Indian scientists resurrect World War era drug to fight malaria
The researchers at Jawaharlal Nehru University have found that the acriflavine or ACF used as an anti-parasite drug during last century, is effective against malaria parasite and are, therefore working to make this molecule more effective using nanotechnology
New Delhi: A neglected and old anti-parasitic drug used during the World War II is emerging as a new weapon in the fight against malaria as malaria parasite becomes resistant to currently available drugs.
A group of Indian researchers have resurrected acriflavine or ACF which was used as an anti-parasite drug in the last century, and have found it to be effective against malaria parasite. Now they are working to make this molecule more effective using nanotechnology.
Researchers at the Special Centre for Molecular Medicine at Jawaharlal Nehru University (JNU) have got a patent for antimalarial properties of ACF. They have now joined hands with scientists at the National Institute of Immunology (NII) to develop a nano-formulation of the dug and to study its potential in animal models. The Department of Biotechnology (DBT) is funding this joint effort.
ACF was previously used as a trypanocidal agent against a range of infections during World War II. But due to preferential use of chloroquine for treatment of malaria, its antimalarial activity was never investigated. “It was used as an antibacterial and anti-parasitical agent but it was not known as antimalarial agent. We have found that it is effective as an antimalarial molecule also,” said Prof Suman Dhar of JNU. “We believe nanoformulation of ACF will help release the molecule slowly into the host. This will increase its stability, and it will be then conjugated with specific antibodies to make it more specific.”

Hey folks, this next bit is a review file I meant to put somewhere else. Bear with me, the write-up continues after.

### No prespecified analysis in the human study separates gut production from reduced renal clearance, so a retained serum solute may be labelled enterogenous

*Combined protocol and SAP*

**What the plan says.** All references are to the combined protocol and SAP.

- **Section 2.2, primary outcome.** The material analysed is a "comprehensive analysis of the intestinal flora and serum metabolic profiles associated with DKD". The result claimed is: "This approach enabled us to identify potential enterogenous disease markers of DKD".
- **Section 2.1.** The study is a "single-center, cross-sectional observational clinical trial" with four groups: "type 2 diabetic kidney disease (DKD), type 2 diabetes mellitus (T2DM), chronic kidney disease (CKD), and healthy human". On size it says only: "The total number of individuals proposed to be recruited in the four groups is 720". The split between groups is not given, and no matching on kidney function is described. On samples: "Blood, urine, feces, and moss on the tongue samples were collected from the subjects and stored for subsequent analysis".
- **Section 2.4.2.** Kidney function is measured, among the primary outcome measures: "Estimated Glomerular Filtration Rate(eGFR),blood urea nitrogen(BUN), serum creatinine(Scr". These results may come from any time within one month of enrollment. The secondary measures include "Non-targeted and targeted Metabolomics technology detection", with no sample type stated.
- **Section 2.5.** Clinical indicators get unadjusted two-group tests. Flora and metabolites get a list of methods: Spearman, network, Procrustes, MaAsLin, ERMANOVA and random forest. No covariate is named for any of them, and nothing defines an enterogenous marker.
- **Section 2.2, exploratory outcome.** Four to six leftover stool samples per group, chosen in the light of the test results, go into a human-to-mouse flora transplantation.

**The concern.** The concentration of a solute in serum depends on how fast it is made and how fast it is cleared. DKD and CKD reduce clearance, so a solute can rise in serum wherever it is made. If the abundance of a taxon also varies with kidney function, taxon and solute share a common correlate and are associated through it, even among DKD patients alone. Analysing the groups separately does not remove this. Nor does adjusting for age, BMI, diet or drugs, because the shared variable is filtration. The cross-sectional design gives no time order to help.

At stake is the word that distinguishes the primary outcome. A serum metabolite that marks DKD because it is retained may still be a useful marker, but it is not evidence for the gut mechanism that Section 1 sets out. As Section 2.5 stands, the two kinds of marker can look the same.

The researchers have already shown that ACF inhibits the growth of both chloroquine-sensitive and chloroquine-resistant strains of human malarial parasite, Plasmodium falciparum. It was also found to clear malarial infection from bloodstreams of mice infected with Plasmodium berghei. In addition, they have found that ACF is preferentially accumulated in the parasitized red blood cells.
Chloroquine and pyrimethamine, which were used as primary chemotherapeutic drugs, are of little use now since the parasite has developed resistance to them. Though there is a decline in global burden of malaria continues to be a major health problem in many countries. Recent reports of resistance to artemisinin, the only effective antimalarial drug at present, are causing concern among health agencies globally.
The team of researchers includes Prof Suman Dhar from Special Center for Molecular Medicine at JNU; Dr Jaydeep Bhattacharya and Dr Deepak Gaur from School of Biotechnology at JNU; and Dr Agam P. Singh from NII, New Delhi. (Indian Science Wire)
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